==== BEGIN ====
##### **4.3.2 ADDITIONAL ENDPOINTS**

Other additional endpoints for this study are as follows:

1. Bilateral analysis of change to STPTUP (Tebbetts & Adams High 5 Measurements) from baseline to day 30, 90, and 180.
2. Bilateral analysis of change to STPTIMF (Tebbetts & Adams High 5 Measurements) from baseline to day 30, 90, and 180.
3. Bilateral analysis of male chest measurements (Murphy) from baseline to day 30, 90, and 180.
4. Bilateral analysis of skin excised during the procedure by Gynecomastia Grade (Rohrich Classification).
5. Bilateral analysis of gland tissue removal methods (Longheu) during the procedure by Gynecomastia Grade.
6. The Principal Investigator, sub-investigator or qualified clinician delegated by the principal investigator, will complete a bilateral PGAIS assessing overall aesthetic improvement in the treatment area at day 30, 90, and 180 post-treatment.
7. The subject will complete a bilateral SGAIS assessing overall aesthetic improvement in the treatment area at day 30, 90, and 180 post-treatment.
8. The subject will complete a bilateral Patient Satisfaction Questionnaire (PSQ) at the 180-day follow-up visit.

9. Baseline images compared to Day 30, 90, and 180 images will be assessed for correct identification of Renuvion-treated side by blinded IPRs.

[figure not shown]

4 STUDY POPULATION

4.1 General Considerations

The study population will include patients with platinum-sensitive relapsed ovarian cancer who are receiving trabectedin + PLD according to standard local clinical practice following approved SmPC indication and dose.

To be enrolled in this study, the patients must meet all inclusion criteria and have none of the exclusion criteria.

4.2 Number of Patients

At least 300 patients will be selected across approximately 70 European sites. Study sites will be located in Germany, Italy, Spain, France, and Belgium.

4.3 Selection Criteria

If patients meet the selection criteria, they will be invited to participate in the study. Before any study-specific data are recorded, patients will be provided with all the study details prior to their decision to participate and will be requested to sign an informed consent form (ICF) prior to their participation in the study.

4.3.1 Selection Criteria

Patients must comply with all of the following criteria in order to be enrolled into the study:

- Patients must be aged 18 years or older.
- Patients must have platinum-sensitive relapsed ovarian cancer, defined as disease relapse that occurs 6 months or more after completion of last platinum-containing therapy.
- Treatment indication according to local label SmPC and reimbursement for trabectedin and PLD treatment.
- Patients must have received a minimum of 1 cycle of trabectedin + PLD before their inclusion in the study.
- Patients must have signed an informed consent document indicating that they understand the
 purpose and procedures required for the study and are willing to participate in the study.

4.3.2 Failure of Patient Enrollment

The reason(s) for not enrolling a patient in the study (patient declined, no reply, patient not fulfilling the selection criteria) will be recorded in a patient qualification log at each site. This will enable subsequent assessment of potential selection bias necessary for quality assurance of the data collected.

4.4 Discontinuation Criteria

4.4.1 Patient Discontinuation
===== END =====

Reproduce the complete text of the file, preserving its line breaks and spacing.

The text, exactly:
##### **4.3.2 ADDITIONAL ENDPOINTS**

Other additional endpoints for this study are as follows:

1. Bilateral analysis of change to STPTUP (Tebbetts & Adams High 5 Measurements) from baseline to day 30, 90, and 180.
2. Bilateral analysis of change to STPTIMF (Tebbetts & Adams High 5 Measurements) from baseline to day 30, 90, and 180.
3. Bilateral analysis of male chest measurements (Murphy) from baseline to day 30, 90, and 180.
4. Bilateral analysis of skin excised during the procedure by Gynecomastia Grade (Rohrich Classification).
5. Bilateral analysis of gland tissue removal methods (Longheu) during the procedure by Gynecomastia Grade.
6. The Principal Investigator, sub-investigator or qualified clinician delegated by the principal investigator, will complete a bilateral PGAIS assessing overall aesthetic improvement in the treatment area at day 30, 90, and 180 post-treatment.
7. The subject will complete a bilateral SGAIS assessing overall aesthetic improvement in the treatment area at day 30, 90, and 180 post-treatment.
8. The subject will complete a bilateral Patient Satisfaction Questionnaire (PSQ) at the 180-day follow-up visit.

9. Baseline images compared to Day 30, 90, and 180 images will be assessed for correct identification of Renuvion-treated side by blinded IPRs.

[figure not shown]

4 STUDY POPULATION

4.1 General Considerations

The study population will include patients with platinum-sensitive relapsed ovarian cancer who are receiving trabectedin + PLD according to standard local clinical practice following approved SmPC indication and dose.

To be enrolled in this study, the patients must meet all inclusion criteria and have none of the exclusion criteria.

4.2 Number of Patients

At least 300 patients will be selected across approximately 70 European sites. Study sites will be located in Germany, Italy, Spain, France, and Belgium.

4.3 Selection Criteria

If patients meet the selection criteria, they will be invited to participate in the study. Before any study-specific data are recorded, patients will be provided with all the study details prior to their decision to participate and will be requested to sign an informed consent form (ICF) prior to their participation in the study.

4.3.1 Selection Criteria

Patients must comply with all of the following criteria in order to be enrolled into the study:

- Patients must be aged 18 years or older.
- Patients must have platinum-sensitive relapsed ovarian cancer, defined as disease relapse that occurs 6 months or more after completion of last platinum-containing therapy.
- Treatment indication according to local label SmPC and reimbursement for trabectedin and PLD treatment.
- Patients must have received a minimum of 1 cycle of trabectedin + PLD before their inclusion in the study.
- Patients must have signed an informed consent document indicating that they understand the
 purpose and procedures required for the study and are willing to participate in the study.

4.3.2 Failure of Patient Enrollment

The reason(s) for not enrolling a patient in the study (patient declined, no reply, patient not fulfilling the selection criteria) will be recorded in a patient qualification log at each site. This will enable subsequent assessment of potential selection bias necessary for quality assurance of the data collected.

4.4 Discontinuation Criteria

4.4.1 Patient Discontinuation